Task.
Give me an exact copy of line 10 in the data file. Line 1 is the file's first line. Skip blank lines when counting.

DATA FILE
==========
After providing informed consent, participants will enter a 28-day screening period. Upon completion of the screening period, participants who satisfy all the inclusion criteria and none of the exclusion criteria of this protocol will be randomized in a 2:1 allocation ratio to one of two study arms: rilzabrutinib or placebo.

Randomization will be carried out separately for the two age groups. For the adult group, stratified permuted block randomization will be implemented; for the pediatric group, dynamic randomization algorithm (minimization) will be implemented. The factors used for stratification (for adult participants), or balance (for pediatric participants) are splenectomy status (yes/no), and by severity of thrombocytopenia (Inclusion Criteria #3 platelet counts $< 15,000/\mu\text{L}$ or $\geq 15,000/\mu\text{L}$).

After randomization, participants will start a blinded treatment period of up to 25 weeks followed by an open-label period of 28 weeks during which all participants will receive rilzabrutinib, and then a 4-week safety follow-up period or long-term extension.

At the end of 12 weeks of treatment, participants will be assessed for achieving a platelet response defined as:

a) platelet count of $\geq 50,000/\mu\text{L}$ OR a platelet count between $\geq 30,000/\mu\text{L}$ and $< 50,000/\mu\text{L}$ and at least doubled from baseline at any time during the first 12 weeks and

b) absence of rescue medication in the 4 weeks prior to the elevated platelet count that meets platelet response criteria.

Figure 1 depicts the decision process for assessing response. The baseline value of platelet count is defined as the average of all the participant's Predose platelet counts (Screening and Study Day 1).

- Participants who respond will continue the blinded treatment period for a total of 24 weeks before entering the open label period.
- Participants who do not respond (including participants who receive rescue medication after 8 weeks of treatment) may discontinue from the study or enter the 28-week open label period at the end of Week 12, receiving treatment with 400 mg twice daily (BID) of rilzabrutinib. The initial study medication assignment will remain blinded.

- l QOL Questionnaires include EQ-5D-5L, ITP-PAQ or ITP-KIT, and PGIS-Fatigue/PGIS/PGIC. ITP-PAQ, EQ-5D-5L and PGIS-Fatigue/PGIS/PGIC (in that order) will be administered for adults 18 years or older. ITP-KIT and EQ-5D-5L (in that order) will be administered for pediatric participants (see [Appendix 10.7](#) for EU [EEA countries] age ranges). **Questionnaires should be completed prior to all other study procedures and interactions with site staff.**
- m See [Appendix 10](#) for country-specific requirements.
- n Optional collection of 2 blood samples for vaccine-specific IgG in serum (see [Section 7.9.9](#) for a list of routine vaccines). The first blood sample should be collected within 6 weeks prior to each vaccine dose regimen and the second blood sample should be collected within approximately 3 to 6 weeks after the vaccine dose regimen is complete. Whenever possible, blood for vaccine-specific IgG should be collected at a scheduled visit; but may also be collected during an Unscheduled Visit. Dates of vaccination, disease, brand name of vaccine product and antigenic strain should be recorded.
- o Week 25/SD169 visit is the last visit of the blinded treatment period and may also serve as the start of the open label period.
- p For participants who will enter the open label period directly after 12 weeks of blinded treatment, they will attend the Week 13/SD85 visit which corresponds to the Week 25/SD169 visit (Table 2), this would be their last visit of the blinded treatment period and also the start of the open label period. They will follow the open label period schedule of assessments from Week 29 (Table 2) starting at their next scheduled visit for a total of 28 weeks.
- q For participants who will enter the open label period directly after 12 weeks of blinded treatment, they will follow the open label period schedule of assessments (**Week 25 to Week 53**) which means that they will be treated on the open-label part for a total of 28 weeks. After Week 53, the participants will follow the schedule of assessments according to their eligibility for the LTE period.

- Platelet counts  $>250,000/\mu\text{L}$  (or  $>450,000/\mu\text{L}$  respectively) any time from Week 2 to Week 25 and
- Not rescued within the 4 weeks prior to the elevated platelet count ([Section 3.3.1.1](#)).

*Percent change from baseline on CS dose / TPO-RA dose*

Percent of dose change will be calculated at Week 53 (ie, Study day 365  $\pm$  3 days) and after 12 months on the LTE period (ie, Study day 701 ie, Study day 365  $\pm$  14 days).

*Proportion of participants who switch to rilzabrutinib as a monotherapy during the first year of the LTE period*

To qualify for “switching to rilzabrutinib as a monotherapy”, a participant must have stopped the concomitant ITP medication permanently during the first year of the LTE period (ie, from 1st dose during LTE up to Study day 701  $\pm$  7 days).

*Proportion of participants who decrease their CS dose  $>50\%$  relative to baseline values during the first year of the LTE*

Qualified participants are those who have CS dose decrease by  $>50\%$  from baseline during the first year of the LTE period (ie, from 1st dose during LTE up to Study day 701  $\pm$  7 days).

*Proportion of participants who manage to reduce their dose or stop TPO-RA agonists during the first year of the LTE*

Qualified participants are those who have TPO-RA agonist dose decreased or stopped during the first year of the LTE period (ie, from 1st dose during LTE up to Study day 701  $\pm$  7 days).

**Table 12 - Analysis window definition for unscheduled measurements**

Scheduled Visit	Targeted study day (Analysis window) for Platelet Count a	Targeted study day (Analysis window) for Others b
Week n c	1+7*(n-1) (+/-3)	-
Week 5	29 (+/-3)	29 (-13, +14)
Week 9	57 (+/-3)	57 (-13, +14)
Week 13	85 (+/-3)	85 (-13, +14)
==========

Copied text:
- l QOL Questionnaires include EQ-5D-5L, ITP-PAQ or ITP-KIT, and PGIS-Fatigue/PGIS/PGIC. ITP-PAQ, EQ-5D-5L and PGIS-Fatigue/PGIS/PGIC (in that order) will be administered for adults 18 years or older. ITP-KIT and EQ-5D-5L (in that order) will be administered for pediatric participants (see [Appendix 10.7](#) for EU [EEA countries] age ranges). **Questionnaires should be completed prior to all other study procedures and interactions with site staff.**